• Battery: Li-polymer, 3-cell (36Wh), 6-hours
  • OS: Windows 10 Home
  • Dimensions: 11.57 x 8.03 x 0.7″
  • Weight: 2.75 lbs
  • Color: Onyx Black

What’s in the box

  • Lenovo Flex 6 11″ 
  • Power cable
  • Product information


The Lenovo Flex 6 11″ definitely has a compact design and is just over 11 1/2-inches across and 8-inches deep. It’s also thin and light due to it’s PC/ABS case. The entire laptop is black with the Lenovo logo in silver on the upper left corner of the lid. 

The Lenovo Flex 6 11″ convertible laptop.

Upon opening the laptop on its dual aluminum hinges, one is greeted with a standard 6-row keyboard. The top row features half-height function keys and the arrow keys are located in the lower right hand corner with the PgUp and PgDn keys being half-height keys as well. The palm rest and area around the keys is metal and the edges are beveled to show a thin hint of silver which adds a bit of a classy feel to the laptop. The touchpad is centered in the middle of the palm rest and also features this same bezel. As far as typing is concerned, the keyboard is actually quite comfortable to type with and pretty responsive. The touchpad works decently enough as well and there were no issues in using it in place of a mouse.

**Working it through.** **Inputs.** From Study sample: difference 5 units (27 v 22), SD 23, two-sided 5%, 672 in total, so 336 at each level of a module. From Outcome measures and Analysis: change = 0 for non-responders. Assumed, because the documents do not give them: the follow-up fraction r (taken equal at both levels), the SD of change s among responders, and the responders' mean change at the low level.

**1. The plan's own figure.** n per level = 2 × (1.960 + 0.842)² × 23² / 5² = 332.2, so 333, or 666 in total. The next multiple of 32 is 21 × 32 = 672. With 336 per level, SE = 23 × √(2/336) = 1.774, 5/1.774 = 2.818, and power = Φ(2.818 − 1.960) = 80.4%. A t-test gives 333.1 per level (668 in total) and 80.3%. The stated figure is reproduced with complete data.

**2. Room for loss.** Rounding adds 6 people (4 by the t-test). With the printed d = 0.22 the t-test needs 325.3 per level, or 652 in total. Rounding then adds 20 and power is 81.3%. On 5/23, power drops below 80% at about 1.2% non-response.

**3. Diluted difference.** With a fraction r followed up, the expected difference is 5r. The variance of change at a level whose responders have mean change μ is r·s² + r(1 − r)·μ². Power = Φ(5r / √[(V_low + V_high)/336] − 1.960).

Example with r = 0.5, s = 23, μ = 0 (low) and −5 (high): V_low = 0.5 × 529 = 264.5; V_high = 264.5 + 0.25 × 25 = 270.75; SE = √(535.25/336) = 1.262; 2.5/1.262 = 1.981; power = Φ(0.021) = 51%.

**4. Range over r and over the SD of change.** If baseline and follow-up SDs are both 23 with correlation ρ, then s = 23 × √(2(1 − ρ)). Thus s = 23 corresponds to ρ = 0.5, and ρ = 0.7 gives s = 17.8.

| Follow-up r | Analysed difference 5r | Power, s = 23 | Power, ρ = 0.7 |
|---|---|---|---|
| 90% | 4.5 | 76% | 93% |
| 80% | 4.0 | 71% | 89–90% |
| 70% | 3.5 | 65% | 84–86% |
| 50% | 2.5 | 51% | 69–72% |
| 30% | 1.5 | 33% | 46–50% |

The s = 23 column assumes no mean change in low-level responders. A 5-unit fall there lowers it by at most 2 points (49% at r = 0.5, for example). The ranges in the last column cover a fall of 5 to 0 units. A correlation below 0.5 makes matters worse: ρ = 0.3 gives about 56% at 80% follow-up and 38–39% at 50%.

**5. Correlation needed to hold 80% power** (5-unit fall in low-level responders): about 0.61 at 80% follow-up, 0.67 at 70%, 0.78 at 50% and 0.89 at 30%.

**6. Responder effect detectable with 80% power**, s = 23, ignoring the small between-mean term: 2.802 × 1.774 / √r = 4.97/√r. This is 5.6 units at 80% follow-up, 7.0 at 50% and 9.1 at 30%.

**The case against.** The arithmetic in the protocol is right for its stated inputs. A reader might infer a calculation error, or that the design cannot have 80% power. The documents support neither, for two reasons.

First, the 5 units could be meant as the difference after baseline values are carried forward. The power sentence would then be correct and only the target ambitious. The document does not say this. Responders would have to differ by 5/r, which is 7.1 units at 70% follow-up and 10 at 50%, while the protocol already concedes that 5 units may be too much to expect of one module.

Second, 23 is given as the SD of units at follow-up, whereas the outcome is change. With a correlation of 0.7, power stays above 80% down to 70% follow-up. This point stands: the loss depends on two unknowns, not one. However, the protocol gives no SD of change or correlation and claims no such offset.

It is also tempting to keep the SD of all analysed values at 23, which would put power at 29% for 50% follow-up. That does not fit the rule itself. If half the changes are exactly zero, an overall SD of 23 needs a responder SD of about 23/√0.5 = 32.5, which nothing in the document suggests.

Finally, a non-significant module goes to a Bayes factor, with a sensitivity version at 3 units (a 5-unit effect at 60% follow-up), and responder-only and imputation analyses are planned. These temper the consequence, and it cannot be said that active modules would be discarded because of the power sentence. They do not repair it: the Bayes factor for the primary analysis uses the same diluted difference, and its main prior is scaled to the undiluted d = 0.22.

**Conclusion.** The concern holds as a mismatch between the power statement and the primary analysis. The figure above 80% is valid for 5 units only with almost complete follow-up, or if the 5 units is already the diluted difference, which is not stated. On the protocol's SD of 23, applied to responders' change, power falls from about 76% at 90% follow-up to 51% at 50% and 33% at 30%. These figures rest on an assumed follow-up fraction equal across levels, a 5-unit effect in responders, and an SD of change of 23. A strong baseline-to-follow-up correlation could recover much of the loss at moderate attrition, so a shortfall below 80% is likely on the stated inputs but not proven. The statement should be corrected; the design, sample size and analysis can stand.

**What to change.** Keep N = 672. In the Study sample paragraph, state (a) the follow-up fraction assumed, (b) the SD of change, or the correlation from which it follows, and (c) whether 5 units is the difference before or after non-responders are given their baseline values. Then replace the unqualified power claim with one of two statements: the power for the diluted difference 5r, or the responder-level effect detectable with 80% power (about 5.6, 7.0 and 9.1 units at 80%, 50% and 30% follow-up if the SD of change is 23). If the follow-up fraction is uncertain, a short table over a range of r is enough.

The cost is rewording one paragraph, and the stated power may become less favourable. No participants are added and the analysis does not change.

The keyboard is probably the strongest feature of the laptop as it is very comfortable to use.